On Thursday, Olympus announced its long-rumored successor to the OM-D E-M5 micro-four thirds mirrorless camera, the Mark II version. The new camera offers several small improvements and even better in-body image stabilization than its predecessor. The body is redesigned and adopted several pro features from the flagship E-M1 model. Headline news was the addition of a sensor-shift function that allows the 16-megapixel sensor to produce 40-megapixel images of static objects.
Several sites had access to early models and published their initial reviews, previews or first impressions of this camera. What follows is a roundup of those impressions.
A note before we start: getting early access to gear is a special treat. You don’t want to lose it, because that means it’s going to cost you money in affiliate link pre-orders. When Olympus announced the E-M1, it flew bloggers and journalists to Ireland for a media junket. Now it hosted several of them in Bermuda. Not bad for a company some said wouldn’t survive 2014. Anyways, it’s not likely that any of those with early access are going to be overly critical. I’ve ignored those clearly working with Olympus or those who think everything new is THE BEST CAMERA EVER! The ones featured here seem to offer a balanced and helpful assessment. I focus on observations that you can only get from actually handling the camera, ignoring the stuff you can easily conclude yourself by looking at the specs and pictures of the new camera.
The Camera Store
On YouTube, TheCameraStore takes us through cold Calgary on a test of the E-M5 II. Overall, they like the improvements on the camera. A comparison of a high-resolution shot from the Olympus with a similar one from the 50-megapixel Pentax 645Z shows they’re close, no small feat for the cheap and small Olympus. The test also shows the drawback of the sensor-shift technique, though, which is that even the smallest movement of the camera or the subject will appear blurry. That’s because the camera takes eight images in quick succession, which takes at least a second. In the case of the image of downtown Calgary, the smoke rising from some buildings gets smeared on the Olympus image. So, while the final image is amazing, the technique can only be used when there’s absolutely no movement of the subject and camera, which limits the feature quite a bit.
Other than that, the guys at the CameraStore are quite impressed. Everything is better, speed is impressive, layout is better and video is much better than in the predecessor, and in many cases, also improved from the E-M1. Their only beef seems to be the menu of the camera, which is largely unchanged.
CameraLabs’ Gordon Laing says the Mark II feels better in the hand than the original E-M5. He also liked the updated viewfinder, now the same as in the E-M1, and the fully articulated LCD. He’s equally impressed with how quiet the shutter is and with the complete silence and 1/16,000 maximum shutter speed of the new electronic shutter.
DPReview is equally impressed with the improvements Olympus added to the E-M5 II. In its studio tests of the sensor-shift technology, it shows that while the Olympus sharpness doesn’t differ much from the 36-mp Nikon D810, it does a better job with color rendition in challenging objects. The site also mentions focus peaking and stabilization as major improvements for both still and video shooting. Overall, DPReview rules that the new Olympus feels like it’s built from scratch and is better than its mere specs seem to indicate.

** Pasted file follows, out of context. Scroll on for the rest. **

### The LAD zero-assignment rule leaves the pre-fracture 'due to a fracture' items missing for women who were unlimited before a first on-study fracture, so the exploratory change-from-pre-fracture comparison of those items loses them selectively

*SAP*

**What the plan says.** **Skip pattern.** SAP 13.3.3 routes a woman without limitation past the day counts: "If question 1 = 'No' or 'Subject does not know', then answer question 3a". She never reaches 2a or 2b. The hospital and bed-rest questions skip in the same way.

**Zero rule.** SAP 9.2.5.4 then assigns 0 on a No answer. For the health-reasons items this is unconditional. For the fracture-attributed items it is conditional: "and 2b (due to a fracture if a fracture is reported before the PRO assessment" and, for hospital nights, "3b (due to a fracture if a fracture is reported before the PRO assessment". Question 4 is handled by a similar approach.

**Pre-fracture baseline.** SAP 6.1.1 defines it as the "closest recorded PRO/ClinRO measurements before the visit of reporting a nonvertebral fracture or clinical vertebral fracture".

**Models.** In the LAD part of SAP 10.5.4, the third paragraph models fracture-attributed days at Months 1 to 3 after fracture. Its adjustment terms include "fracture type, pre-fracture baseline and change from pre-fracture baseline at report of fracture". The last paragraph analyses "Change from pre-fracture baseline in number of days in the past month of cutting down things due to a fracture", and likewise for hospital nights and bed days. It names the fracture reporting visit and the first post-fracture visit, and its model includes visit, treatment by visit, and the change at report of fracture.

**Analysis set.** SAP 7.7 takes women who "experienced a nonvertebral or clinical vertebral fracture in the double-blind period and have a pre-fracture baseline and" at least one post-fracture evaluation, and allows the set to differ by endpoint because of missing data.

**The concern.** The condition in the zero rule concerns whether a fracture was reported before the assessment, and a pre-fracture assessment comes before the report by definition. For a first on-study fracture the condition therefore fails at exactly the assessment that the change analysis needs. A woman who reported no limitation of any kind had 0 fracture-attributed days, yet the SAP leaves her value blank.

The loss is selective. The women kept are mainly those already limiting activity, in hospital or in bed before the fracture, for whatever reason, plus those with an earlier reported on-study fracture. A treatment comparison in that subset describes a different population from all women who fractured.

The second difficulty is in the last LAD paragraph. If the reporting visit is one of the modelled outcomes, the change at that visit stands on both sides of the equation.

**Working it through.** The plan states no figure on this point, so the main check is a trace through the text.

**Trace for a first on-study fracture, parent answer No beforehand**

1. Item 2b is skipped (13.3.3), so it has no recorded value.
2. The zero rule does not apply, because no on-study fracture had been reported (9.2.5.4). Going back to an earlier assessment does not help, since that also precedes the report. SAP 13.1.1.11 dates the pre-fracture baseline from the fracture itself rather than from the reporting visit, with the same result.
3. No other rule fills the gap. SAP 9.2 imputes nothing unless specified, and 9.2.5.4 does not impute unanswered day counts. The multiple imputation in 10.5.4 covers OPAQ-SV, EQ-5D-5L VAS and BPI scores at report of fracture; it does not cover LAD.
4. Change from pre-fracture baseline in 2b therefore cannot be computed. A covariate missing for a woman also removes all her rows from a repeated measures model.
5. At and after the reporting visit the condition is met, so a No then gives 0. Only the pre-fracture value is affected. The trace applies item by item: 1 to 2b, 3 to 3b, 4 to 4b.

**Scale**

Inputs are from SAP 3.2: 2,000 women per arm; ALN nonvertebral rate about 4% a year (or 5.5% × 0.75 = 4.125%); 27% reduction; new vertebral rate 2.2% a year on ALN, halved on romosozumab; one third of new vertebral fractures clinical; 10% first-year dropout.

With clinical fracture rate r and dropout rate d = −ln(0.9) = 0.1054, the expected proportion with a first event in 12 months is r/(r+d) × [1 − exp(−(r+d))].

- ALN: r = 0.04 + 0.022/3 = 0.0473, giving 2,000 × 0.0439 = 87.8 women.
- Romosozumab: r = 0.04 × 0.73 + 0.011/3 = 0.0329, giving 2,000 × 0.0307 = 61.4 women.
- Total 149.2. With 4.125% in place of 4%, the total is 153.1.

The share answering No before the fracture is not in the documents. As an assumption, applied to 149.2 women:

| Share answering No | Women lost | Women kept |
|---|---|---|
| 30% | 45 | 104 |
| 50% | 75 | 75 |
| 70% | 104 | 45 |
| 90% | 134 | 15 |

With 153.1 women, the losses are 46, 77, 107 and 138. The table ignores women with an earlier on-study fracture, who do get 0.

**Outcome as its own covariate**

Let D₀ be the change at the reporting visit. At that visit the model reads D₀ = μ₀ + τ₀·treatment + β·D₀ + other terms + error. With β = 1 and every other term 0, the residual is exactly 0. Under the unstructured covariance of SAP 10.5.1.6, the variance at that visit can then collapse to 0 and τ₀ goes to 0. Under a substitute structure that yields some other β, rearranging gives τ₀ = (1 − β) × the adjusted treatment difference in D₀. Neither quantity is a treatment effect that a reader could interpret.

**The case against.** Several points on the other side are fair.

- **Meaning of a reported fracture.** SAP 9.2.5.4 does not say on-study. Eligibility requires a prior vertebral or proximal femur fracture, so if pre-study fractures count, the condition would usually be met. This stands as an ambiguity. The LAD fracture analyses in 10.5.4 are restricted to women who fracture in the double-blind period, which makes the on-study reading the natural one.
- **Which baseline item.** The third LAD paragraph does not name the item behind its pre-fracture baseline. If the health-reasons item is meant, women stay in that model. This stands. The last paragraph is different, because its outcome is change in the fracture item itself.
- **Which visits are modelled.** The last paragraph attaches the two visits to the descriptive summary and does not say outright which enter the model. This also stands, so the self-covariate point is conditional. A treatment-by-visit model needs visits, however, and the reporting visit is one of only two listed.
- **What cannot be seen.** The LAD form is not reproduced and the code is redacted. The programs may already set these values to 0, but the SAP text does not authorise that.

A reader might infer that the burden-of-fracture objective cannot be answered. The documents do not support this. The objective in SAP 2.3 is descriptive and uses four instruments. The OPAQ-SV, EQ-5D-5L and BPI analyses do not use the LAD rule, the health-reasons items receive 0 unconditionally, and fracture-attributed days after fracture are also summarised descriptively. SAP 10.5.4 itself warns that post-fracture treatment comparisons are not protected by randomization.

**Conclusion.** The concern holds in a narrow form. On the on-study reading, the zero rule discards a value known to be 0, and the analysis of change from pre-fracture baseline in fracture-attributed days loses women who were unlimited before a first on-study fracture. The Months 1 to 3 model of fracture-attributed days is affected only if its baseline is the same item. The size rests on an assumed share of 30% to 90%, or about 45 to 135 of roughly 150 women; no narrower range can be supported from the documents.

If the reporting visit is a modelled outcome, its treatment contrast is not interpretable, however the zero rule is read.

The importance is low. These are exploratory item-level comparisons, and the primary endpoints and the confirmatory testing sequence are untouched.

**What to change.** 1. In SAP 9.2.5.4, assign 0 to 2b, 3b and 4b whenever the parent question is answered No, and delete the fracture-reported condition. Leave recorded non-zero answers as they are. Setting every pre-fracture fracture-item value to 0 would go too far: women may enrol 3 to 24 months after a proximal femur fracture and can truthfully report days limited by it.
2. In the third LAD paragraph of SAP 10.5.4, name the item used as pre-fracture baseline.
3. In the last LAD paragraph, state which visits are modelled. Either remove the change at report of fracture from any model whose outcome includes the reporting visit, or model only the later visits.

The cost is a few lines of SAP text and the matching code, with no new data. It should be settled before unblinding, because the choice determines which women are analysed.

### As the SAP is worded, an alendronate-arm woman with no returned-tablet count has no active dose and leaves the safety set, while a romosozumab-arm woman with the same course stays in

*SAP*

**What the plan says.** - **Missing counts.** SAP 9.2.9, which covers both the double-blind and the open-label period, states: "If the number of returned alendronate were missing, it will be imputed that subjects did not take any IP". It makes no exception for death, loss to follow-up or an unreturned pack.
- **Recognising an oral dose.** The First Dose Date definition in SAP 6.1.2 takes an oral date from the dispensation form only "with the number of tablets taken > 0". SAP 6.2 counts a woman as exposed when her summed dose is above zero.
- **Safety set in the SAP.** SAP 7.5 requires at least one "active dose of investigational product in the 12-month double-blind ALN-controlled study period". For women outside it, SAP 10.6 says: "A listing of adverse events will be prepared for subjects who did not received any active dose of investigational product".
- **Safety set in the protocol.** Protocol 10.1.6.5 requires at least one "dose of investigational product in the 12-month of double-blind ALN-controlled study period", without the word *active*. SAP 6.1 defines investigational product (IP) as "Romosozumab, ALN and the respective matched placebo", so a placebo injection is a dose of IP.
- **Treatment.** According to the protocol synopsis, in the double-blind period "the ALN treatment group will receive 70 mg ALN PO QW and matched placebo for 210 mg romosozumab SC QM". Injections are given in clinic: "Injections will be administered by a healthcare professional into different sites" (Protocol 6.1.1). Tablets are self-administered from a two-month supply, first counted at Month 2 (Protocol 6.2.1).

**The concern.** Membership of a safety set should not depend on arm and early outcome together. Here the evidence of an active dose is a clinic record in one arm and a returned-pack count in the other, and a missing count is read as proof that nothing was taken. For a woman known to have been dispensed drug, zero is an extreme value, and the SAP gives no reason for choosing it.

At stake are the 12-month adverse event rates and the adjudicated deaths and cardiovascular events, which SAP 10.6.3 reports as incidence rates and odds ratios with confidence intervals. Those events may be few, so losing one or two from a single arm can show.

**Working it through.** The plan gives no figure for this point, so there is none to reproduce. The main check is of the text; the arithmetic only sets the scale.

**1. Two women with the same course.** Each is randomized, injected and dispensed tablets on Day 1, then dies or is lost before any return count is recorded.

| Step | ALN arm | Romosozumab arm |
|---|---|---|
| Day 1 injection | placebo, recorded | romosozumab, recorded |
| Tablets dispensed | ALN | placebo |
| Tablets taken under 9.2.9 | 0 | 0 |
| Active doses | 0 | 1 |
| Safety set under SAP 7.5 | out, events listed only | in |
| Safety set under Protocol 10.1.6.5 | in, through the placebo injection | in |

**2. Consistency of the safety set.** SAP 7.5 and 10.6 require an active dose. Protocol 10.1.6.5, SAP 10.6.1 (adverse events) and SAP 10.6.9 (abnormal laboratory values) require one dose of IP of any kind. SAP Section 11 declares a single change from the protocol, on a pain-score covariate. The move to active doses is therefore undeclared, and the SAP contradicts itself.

Over at the Phoblographer, Chris Gampat is also full of praise: “And yes, the Olympus OMD EM5 MK II is a pretty awesome camera so far. As of my typing this article up, I’ve been playing with it for less than eight hours–but it’s enough for us to state that the camera is very impressive.”
Gampat, one of the lucky ones escaping the New York weather in Bermuda, says autofocus is better than before, but can still miss some shots in continuous mode, still a weak point of mirrorless offerings compared to top DSLRs.
He calls the JPEG files ‘vivid, rich, and beautiful’ right out of the camera.
Only real downside he mentions so far is the overly sensitive eye sensor in the viewfinder, something which the CameraStore review also commented on. Just moving your hand in front of the sensor can apparently cause the LCD screen to go black as the camera switches to the EVF.
Head over to the Imaging-Resource for a thorough discussion and look of the sensor-shift technology. The samples they show, comparing results with those from the Nikon D810 and the Sony A7R, are impressive. Again, though, it only works with truly static subjects and when using a tripod.
PC Magazine was also in Bermuda, shooting the same stuff as everyone else, and came away with ‘a very positive impression.’ The site states: ” Its image quality is just as great as previous entries in the series, a combination of a solid sensor design and excellent lenses. The improvements in the in-body stabilization system are a boon to action photographers and videographers, although the latter are probably better off seeking out a 4K-capable camera at this point.”
So, overall, the impressions are positive, as expected. The camera seems a worthy upgrade from the E-M5 and a contender to occupy the Olympus flagship slot until the company announces the E-M1 Mark II. Currently, the E-M1 trumps the Mark II in speed and focusing abilities with the older Four-Thirds lenses. The E-M1 is due for a firmware update soon, which will speed up the camera even more. I hope to do some shooting with the E-M5 II soon and will share my take here.
You can support my work by pre-ordering through these links:
The camera is expected to ship February 27 for $1100.